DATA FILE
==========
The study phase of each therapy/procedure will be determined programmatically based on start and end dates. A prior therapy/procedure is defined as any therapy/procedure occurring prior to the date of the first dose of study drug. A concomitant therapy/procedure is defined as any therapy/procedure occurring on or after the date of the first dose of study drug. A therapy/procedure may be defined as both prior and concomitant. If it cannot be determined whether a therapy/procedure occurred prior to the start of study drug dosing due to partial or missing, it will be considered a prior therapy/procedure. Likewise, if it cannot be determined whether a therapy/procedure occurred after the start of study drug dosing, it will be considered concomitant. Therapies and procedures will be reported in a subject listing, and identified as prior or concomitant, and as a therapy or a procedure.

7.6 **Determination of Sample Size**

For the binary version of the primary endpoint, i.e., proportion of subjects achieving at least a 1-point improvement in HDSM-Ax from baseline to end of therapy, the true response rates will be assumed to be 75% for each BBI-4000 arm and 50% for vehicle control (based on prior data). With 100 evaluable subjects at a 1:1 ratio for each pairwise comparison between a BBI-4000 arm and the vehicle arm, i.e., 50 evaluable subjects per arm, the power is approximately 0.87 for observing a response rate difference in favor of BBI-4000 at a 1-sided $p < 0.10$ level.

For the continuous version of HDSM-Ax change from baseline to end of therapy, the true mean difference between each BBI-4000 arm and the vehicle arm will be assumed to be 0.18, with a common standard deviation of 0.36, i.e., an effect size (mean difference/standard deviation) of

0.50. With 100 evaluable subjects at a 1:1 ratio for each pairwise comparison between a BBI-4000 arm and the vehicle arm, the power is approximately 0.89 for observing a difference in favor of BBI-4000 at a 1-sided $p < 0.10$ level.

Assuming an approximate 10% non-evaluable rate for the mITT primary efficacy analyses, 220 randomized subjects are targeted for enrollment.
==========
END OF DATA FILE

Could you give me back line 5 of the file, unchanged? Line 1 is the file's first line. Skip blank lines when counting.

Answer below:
0.50. With 100 evaluable subjects at a 1:1 ratio for each pairwise comparison between a BBI-4000 arm and the vehicle arm, the power is approximately 0.89 for observing a difference in favor of BBI-4000 at a 1-sided $p < 0.10$ level.